Monica Boin and Blaine Allison are WOOFA workers on the Krishna Village farm. Photo: John Gass / Tweed Daily News
Monica Boin and Blaine Allison are WOOFA workers on the Krishna Village farm. Photo: John Gass / Tweed Daily News John Gass

WWOOFer cull bites deep on farmers

TWEED organic farmers who host unpaid foreign workers in return for food and accommodation, have slammed the scrapping of second year holiday working visas.

Exploitation fears aired during a recent ABC current affairs program have spurred the move by Immigration's Assistant Minister Michaelia Cash.

But some Tweed farms, which rely on these workers, say they are already treated fairly.

Sylva Lining Organics in Eungella hosts up to three WWOOFers (Willing Workers On Organic Farms) at a time.

Its director, Ian Willis, said based on his extensive government policy background, the new legislation "has completely missed the target" and will see the "culling" of the workers.

"Backpackers will be disadvantaged and they have nothing whatsoever to do with companies that bring in foreign workers and exploit them.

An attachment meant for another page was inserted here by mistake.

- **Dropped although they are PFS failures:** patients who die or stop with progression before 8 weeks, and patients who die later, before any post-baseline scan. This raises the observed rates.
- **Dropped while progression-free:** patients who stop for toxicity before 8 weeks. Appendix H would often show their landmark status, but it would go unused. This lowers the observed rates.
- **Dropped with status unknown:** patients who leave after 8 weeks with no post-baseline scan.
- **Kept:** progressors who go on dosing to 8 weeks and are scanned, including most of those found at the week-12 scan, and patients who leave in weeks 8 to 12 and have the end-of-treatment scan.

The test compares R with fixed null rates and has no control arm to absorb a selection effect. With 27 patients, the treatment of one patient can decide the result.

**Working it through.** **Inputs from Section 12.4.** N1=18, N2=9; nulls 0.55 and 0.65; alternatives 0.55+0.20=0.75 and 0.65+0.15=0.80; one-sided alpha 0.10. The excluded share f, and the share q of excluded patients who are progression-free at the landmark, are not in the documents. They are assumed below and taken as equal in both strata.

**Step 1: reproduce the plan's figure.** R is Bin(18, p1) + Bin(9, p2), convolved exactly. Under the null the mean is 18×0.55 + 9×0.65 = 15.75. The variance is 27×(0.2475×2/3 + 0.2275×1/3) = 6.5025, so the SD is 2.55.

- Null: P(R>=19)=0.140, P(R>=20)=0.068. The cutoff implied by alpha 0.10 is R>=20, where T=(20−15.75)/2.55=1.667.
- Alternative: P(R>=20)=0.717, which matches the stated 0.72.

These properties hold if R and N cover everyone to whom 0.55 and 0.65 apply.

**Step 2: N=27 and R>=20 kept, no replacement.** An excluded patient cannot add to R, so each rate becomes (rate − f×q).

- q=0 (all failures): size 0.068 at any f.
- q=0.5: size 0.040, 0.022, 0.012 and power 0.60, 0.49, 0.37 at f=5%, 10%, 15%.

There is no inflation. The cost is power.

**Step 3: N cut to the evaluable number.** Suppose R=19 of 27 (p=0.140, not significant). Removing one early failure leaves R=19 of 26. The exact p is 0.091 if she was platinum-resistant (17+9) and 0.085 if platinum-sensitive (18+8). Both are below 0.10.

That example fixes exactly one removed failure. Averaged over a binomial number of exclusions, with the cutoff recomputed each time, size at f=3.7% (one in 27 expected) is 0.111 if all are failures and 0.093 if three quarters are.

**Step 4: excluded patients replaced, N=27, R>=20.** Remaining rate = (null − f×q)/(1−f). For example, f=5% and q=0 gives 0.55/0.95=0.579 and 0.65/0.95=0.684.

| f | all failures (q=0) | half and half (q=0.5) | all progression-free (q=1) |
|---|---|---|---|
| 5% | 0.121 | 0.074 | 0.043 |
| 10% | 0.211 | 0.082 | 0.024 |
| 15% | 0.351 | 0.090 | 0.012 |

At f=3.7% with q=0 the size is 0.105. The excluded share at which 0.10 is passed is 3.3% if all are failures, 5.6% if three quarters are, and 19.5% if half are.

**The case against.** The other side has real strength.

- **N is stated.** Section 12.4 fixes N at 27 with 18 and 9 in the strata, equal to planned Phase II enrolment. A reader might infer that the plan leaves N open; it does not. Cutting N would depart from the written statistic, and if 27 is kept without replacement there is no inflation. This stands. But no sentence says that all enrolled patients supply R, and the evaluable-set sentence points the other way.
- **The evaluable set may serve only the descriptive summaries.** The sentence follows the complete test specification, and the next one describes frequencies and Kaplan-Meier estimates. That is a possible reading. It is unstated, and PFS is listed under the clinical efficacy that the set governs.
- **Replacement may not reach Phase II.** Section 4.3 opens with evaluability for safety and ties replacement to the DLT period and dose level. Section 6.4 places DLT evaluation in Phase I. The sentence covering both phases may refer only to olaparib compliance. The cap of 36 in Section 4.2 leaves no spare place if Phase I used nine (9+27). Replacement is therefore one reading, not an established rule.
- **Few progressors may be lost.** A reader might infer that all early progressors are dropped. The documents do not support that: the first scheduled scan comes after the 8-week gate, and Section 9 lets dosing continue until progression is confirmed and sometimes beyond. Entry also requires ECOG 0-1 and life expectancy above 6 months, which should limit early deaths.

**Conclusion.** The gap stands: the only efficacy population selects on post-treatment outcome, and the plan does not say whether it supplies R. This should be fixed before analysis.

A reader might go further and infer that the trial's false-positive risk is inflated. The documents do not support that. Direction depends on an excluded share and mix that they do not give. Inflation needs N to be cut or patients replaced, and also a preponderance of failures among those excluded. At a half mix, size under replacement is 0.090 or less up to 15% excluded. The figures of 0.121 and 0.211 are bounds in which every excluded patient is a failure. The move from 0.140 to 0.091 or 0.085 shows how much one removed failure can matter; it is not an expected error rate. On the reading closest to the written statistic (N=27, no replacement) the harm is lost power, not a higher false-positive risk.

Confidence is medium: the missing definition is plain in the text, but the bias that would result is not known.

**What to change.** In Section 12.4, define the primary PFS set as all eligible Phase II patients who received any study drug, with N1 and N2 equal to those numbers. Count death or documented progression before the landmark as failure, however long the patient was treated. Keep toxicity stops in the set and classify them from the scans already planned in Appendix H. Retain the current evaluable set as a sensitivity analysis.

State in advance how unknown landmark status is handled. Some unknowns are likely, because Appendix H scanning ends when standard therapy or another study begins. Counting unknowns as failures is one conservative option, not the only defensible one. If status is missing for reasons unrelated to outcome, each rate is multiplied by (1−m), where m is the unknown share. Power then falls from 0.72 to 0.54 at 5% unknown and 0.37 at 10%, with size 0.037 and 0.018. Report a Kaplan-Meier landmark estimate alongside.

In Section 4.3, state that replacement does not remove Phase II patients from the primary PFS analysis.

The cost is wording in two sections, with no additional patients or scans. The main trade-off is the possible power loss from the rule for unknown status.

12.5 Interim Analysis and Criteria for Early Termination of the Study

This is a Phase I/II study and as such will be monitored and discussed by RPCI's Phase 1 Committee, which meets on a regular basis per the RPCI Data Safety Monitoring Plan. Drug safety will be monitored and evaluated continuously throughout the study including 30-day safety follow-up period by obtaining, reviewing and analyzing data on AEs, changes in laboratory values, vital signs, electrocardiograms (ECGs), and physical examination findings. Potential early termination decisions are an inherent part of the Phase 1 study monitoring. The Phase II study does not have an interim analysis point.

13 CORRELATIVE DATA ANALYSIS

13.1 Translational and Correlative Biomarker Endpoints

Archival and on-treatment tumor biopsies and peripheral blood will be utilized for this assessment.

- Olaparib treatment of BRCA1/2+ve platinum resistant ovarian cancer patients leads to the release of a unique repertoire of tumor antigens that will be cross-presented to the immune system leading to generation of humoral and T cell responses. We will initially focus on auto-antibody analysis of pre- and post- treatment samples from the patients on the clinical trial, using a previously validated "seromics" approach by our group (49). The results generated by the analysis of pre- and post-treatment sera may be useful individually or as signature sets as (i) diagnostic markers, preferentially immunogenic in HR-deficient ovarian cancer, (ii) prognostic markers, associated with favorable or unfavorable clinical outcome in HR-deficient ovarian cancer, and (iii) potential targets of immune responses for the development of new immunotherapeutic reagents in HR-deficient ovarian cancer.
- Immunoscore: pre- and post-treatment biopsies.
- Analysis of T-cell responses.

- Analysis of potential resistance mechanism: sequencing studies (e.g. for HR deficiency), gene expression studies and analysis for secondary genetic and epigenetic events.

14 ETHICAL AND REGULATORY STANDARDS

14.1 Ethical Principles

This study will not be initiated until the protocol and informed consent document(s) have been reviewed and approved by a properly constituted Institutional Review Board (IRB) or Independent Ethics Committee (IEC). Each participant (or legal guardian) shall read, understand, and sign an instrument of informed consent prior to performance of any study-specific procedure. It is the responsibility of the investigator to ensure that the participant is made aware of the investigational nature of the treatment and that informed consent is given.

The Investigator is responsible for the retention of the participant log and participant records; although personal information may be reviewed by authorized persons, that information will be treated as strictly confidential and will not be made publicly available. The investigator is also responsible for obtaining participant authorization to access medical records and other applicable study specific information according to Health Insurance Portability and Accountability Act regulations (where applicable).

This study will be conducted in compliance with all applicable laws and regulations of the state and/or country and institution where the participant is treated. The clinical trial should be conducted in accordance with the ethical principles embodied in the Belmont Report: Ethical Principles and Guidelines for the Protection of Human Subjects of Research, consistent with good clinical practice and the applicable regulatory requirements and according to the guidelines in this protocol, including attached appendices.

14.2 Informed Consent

"This is another cost on businesses; another legislative stuff-up. I will pay the WWOOFers, and I will charge them for accommodation, and all that extra paperwork will go around for nothing."

The Krishna's Eungella farm is one of the five biggest volunteer hosts in the state, has 35 WWOOFers, with another 40 arriving over the next six months.

"Our volunteers, and we ourselves, are shocked about the short-sightedness of this decision," Krishna Village's Herike Schreer said.

"Whilst we can't pay them, we provide daily free yoga, classes about spiritual topics, (and) weekly life coaching classes," Ms Schreer said.

"People often stay longer than planned and love the exchange they are getting."

Conversely, she believes a new visa requirement forcing WWOOFers to work 88 days in paid factory farms, will "breed" exploitation.

"With more visa applicants competing for less jobs - a breeding ground for exploitation," Ms Schreer said.

She said exploitation could be curtailed with Fair Work-style regulation.

"If I'm being molested or forced to work ridiculous hours, a minimum wage will not help me."

Garry Ainsworth, executive director of WWOOF Australia, said aging, financially struggling farmers will be adversely affected.



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